by: Katherine Hardwick in Thought Leadership (2) Comments  

Market Square in Houston is among one of the most successful urban park renewal projects. Over the years, the Square transitioned from the city center’s historic district to a parking lot to a green area to art space, never having a real sense of purpose or welcoming. Yet in 2010, through collaboration and partnerships, the park was transformed. City government, local development groups, residents and property owners all came together and formed consensus on a plan for the park, designed to preserve its historical and artistic roots.

Project for Public Spaces was brought on board early in the process to lead the programming phase through a series of town hall meetings, focus groups and onsite evaluations. The City’s commitment to creating a focal point for the historic district and a sense of community by funding the entirety of the project is what allowed the project to move forward.

Today, a visitor can follow a black granite band through the park for a tour around the footprint of the old City Hall’s foundation. A rectangular lawn sits at the foundation’s center. The park’s cafe (selected through an RFP process) features outdoor seating and tables. Art and sculpture are abundant. And a crescent‐shaped dog run provides a welcoming place for dogs to play off-leash. The park is now brimming and bustling with friendly, safe, activity.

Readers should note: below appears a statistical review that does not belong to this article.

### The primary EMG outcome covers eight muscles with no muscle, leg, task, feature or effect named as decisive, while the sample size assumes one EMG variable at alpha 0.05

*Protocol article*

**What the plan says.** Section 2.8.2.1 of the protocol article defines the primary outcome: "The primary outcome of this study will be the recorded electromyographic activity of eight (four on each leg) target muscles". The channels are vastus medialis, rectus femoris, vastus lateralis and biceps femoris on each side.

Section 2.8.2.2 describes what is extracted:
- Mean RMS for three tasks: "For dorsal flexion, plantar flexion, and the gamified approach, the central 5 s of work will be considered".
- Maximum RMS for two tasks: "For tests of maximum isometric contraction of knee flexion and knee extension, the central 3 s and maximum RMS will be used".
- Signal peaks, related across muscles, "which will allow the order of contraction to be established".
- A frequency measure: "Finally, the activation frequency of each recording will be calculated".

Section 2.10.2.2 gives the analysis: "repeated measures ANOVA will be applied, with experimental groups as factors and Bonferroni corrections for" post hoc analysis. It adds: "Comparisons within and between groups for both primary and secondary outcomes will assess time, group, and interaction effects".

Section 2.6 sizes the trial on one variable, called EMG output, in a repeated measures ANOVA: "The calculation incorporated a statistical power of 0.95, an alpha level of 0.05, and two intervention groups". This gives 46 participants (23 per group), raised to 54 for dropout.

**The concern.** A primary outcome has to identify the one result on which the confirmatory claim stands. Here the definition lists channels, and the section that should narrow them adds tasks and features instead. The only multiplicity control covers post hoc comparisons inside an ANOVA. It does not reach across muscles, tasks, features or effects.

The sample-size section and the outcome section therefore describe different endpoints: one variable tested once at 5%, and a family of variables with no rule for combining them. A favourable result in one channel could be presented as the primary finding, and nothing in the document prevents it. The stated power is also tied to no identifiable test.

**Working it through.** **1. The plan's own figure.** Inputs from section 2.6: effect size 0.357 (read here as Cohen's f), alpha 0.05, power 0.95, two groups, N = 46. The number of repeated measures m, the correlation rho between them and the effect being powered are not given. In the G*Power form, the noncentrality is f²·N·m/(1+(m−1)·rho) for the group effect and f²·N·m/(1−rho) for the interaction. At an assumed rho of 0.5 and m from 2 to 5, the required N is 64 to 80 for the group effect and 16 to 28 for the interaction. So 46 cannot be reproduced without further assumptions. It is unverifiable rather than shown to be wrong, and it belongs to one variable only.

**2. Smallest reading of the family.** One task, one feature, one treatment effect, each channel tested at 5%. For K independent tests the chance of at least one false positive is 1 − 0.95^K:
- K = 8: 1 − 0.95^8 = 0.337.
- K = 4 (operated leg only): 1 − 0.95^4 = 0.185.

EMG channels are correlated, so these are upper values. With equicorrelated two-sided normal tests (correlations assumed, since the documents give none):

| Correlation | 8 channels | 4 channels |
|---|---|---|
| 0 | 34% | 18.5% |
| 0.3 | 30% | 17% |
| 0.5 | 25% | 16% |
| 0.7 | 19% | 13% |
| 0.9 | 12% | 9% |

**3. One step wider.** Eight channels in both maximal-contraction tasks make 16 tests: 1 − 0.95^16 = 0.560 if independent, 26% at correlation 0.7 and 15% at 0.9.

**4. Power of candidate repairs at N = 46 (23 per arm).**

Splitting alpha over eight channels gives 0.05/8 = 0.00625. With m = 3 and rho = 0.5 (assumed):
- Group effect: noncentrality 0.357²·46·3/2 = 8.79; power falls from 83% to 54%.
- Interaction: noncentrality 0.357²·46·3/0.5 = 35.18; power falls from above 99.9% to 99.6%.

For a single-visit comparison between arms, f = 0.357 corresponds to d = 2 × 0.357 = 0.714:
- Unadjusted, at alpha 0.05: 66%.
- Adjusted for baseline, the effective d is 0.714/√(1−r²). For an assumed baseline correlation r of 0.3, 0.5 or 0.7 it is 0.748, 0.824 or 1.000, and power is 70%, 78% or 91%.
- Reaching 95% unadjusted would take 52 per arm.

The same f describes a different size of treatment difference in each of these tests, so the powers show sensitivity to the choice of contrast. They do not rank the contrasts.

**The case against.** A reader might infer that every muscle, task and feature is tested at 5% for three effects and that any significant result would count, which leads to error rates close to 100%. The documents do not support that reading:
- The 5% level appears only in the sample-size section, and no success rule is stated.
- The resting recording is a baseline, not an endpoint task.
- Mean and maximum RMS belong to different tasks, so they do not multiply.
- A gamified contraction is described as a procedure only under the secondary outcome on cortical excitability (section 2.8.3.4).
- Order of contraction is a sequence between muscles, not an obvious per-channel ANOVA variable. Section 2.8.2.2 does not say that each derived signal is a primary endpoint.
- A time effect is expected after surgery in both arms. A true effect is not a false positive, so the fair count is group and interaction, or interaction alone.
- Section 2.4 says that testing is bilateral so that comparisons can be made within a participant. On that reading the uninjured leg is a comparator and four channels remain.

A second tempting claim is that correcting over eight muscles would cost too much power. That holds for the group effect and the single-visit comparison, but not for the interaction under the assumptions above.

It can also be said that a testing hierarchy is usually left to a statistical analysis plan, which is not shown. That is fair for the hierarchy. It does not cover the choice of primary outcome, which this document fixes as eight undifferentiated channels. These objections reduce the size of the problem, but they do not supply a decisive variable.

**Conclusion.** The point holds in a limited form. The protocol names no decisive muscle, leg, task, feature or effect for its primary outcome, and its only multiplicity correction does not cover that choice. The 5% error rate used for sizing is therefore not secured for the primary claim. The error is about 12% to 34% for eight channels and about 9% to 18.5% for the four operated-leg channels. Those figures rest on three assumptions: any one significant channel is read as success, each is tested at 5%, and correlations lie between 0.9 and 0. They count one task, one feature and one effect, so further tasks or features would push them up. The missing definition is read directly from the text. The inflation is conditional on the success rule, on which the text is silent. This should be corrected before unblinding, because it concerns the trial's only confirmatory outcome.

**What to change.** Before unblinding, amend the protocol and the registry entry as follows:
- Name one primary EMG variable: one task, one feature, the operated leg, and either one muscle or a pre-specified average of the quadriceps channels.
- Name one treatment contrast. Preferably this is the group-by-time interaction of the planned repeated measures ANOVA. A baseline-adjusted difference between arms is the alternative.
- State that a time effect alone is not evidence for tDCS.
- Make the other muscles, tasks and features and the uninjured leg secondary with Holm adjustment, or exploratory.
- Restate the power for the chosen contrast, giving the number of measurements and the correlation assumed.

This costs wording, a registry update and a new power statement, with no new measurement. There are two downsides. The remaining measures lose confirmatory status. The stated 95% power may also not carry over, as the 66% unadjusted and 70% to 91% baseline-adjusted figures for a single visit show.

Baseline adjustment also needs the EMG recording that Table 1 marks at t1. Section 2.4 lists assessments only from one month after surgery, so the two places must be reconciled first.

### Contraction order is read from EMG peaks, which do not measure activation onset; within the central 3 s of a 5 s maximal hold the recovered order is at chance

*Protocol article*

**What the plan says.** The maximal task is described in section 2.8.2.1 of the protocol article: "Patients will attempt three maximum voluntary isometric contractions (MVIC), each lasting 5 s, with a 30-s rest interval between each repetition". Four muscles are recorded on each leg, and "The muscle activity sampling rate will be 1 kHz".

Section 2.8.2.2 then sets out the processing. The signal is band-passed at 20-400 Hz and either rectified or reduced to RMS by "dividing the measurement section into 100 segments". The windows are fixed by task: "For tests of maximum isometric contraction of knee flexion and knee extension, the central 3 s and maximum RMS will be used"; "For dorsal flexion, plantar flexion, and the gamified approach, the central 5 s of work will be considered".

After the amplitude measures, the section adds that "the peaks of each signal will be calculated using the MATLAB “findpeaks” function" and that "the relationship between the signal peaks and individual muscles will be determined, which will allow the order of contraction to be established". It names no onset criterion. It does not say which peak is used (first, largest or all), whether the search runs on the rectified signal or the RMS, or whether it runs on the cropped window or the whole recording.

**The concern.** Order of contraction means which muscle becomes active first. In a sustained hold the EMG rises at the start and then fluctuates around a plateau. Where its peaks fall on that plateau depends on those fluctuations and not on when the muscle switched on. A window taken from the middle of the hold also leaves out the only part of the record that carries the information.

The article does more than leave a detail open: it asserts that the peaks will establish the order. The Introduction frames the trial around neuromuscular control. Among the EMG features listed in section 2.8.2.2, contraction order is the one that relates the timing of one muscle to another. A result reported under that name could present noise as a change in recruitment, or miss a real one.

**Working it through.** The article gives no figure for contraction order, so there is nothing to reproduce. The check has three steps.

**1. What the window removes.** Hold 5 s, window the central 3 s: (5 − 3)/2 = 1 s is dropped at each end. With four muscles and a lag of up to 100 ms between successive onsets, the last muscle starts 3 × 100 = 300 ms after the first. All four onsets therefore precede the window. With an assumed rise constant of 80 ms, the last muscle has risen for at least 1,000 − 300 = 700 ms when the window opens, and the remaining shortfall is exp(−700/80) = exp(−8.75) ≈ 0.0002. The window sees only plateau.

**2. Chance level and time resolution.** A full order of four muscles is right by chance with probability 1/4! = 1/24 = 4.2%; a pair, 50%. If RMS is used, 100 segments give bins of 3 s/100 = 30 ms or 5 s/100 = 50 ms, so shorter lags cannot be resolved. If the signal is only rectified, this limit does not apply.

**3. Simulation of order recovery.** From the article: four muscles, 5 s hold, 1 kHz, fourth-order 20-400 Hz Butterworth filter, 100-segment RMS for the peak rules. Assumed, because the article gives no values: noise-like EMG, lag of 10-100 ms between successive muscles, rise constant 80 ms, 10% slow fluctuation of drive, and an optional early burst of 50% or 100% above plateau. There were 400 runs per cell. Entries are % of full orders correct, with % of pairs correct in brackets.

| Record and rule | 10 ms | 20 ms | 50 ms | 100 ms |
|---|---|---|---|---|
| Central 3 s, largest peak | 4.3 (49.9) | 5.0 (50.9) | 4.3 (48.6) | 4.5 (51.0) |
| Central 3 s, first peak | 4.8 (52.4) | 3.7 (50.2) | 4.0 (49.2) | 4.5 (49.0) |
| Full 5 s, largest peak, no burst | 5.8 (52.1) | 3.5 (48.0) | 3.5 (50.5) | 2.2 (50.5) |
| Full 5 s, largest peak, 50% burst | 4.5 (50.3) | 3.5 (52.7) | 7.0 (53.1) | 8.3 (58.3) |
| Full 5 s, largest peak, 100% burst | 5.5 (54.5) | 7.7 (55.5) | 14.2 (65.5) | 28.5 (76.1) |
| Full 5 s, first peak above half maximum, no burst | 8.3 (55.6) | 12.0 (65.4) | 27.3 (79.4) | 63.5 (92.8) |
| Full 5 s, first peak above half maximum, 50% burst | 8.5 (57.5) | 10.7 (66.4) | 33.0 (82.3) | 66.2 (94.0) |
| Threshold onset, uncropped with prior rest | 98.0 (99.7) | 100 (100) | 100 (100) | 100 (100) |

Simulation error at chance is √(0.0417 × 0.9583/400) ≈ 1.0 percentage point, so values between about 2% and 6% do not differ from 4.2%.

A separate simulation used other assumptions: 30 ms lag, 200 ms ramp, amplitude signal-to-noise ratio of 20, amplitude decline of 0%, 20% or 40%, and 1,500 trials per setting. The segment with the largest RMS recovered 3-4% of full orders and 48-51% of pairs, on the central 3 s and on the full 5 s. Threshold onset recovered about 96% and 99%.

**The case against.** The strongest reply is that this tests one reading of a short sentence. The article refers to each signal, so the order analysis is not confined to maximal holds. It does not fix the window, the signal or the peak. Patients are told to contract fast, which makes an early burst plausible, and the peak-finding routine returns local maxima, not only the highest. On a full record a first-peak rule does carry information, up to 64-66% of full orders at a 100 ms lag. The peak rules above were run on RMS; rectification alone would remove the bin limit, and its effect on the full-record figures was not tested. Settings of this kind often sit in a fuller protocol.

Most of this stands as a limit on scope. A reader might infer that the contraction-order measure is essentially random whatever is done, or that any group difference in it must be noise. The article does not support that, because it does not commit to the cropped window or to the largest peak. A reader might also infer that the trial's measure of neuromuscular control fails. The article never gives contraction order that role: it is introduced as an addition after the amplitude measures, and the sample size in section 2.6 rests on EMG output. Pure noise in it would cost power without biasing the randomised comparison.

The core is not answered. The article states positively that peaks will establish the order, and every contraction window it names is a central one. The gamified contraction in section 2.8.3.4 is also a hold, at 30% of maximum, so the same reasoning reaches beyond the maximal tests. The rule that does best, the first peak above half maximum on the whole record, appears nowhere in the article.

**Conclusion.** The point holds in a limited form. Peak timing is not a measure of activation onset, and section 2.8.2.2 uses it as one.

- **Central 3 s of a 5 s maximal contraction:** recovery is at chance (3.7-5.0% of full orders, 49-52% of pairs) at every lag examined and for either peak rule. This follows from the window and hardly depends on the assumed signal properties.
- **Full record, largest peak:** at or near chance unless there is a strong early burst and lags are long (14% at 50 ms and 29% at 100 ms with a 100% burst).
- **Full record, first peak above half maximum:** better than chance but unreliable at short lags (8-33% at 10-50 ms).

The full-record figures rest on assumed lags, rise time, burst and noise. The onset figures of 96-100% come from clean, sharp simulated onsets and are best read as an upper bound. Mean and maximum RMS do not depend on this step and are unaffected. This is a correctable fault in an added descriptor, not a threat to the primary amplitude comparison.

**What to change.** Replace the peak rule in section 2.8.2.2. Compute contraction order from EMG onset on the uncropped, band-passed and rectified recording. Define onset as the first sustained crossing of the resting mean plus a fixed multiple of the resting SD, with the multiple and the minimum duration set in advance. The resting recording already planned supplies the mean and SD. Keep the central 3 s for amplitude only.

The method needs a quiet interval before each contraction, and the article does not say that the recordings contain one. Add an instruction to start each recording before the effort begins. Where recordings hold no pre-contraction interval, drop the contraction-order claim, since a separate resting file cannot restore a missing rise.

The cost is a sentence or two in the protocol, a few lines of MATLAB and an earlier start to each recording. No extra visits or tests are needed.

The key to the park’s event planning is partnerships. This enables the park to leverage events through collaborative planning, budgeting and co‐marketing. Events include a concert series, outdoor movies, dog training seminars, organized bike rides and historic and architectural tours. Special events are designed to drive traffic not only to the park, but also to the surrounding businesses.

Follow the transformation here.  Read the full case study here.



2 Responses to “What it takes to revive a city park: Lessons from Houston’s Market Square”

  • Thank you for sharing this case study (that we otherwise would not have seen) and for your great coverage of public space issues in general!

  • Jack Bobeck says:

    All dogs need a place to go and run around. I really hope that the friends of Hemming Plaza will think about a place for the dogs to go and play. Most of the residences downtown do not feature a lot of living space so dogs do not get the exercise they need to help in their healthy lifestyles. We see this frequently with owners who bring in their dogs for Dog Daycare at Happy Hound Dog Resorts. There should be more of an option for downtown residents.

    Jack Bobeck
    Jacksonville, FL

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